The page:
My in-laws are some of the few older Chinese who speak a foreign language… but it’s Russian 🙁 Apparently in Mao’s days this was the big thing, so you could work with the engineers and other experts from Russia.

    • My mother-in-law also learned Russian at school. I don’t think she can really speak it anymore, but she understands a few basic phrases. One time we went to a market and a vendor started speaking Russian to me and she helped me translate :-).

  5. David Boone

    My wife is in her 50s and studied Russian in school. I guess it was the thing to do in her time, Russian then having the place English does today in the curriculum. But I have a sister-in-law who is older and who taught English in a middle school until she retired last year. I do get less than friendly looks at times, and catch a few negative/unpleasant mutterings on occasion, but those Chinese who actively engage me, even older ones, are invariably friendly. Given history and indoctrination/propaganda, it is really surprising how welcoming and friendly most are. That is a very positive reflection on the Chinese as a people, I think.

    • Now that you mention it, my mother-in-law also studied Russian in school. My husband’s grandfather learned Japanese and worked in a Japanese-owned company (with Japanese colleagues), but had to hide his Japanese skills after the Communists took over.

      It can be easy to forget about recent history in today’s China, good point.

  6. I remember walking around Russiatown in Beijing and how strange it felt to be greeted in that language. People usually assume I am American, but older folks, like others have suggested, often assume I am Russian. Maybe it would be good for me to pick up a few words in Russian!

    • I’m greeted in Russian a lot not only by older folks, but also younger ones. Usually they’ll switch to Chinese if I tell them I don’t understand, but that one guy surely thought I was only pretending not to understand. So yeah, a few words of Russian definitely can’t hurt!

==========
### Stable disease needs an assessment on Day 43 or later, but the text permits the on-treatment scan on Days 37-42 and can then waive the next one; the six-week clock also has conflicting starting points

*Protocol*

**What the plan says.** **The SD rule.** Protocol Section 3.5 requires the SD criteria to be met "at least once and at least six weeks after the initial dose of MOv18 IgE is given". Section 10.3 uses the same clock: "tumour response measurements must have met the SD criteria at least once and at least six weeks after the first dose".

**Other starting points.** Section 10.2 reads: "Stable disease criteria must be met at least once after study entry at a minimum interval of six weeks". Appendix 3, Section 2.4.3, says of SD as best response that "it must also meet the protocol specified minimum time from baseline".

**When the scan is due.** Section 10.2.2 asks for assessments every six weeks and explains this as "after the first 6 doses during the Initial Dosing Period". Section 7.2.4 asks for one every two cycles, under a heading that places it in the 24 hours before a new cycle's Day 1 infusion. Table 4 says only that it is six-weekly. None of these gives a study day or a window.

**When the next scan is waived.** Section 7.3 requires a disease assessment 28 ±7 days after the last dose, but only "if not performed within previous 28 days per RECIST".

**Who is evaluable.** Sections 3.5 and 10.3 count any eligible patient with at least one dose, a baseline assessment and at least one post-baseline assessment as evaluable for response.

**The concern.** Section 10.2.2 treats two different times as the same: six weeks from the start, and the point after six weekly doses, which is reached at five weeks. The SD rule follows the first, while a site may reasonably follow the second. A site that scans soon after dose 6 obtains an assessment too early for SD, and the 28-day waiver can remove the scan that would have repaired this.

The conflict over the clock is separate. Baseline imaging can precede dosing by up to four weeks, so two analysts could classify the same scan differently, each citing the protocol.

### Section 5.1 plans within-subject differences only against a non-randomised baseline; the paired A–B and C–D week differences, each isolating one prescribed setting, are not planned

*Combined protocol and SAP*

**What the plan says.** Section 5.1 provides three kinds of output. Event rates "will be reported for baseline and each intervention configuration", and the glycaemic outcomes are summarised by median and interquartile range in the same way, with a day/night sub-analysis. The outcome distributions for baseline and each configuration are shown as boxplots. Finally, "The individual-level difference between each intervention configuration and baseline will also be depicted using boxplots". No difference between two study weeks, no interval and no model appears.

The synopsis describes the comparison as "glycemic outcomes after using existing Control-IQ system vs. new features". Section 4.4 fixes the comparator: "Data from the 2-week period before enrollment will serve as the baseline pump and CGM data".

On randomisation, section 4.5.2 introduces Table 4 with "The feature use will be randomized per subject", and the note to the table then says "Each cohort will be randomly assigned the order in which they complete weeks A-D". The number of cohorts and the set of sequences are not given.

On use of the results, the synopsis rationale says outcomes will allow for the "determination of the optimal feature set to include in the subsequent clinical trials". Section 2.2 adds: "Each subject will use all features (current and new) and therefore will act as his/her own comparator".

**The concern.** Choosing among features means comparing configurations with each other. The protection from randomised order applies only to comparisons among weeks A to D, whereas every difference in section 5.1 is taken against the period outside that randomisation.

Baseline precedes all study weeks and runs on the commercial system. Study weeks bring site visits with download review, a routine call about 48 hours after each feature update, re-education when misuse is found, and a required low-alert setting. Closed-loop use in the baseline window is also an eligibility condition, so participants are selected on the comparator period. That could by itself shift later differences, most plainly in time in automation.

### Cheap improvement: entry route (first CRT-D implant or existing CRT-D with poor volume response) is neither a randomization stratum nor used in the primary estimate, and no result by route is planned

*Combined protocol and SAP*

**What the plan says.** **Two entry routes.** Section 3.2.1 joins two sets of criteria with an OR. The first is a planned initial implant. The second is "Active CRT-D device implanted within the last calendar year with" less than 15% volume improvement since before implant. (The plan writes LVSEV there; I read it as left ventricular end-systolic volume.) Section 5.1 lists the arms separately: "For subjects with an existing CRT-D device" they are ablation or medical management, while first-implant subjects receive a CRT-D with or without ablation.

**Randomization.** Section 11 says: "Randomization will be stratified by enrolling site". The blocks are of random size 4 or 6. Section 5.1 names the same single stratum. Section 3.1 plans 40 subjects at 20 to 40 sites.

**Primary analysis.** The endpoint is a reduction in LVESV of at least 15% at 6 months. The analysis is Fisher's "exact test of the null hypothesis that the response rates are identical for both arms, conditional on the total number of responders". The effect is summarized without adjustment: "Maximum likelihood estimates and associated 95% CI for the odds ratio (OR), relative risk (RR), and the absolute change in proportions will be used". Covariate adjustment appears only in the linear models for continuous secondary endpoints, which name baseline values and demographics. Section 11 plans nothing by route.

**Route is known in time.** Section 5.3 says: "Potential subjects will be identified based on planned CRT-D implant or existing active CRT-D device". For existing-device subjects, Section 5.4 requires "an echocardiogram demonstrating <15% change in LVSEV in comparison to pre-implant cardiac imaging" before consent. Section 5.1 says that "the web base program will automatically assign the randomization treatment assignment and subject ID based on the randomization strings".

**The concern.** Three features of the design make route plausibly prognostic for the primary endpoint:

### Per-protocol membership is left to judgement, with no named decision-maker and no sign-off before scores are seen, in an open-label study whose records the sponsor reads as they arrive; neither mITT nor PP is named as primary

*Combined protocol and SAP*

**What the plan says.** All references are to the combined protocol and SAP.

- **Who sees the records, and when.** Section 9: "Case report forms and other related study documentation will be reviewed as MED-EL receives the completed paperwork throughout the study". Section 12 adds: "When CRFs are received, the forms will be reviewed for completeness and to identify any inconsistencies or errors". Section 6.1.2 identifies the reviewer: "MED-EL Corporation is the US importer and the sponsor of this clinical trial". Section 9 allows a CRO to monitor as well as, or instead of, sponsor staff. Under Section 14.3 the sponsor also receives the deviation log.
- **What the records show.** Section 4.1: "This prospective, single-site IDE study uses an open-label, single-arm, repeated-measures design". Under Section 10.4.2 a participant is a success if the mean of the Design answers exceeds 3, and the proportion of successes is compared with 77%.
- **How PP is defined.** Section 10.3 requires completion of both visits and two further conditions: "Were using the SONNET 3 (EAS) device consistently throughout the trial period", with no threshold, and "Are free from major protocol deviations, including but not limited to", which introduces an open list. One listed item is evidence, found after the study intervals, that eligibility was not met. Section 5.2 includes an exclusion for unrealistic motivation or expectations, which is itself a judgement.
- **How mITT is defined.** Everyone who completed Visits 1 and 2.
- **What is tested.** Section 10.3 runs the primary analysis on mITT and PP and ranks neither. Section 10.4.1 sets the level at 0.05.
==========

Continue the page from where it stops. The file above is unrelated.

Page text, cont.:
7. I had it too many times that they thought that I am from Russia/ started talking Russian to me. It is always kind of confusing.
    However in the past few years more and more people think that I am from Xinjiang, seriously what is wrong with them 😮

  8. Right after the breakup of the Soviet Union, my second daughter, who speaks Russian, worked in Magadan in the Russian Far East for two years. While she was there, my husband and I took a one-week vacation to visit her. From Magadan, we flew to Vladivostok. At a market outside Vladivostok, we saw that there was a lot of informal trade across the border with the northern Chinese.

  9. Bob

    I think it also matters where you are. I married my wife of 20 years now, a DongBei (Northeastern) Chinese woman in 1996. We’d met in Connecticut where she was in Grad School. Due to some completely unplanned fluke I got offered a job over here and we up and moved here in 98. First order of business after arrival was to visit the rather small town she was from up in Jilin province.

    Well, my arrival caused quite a stir and people came from all over the place to stare at the foreigner. If there was one thing in common that all the locals, young or old had in common was that they ALL thought I must be Russian. Simply because the last time any foreigner had visited this town 47 years prior they actually were Russian.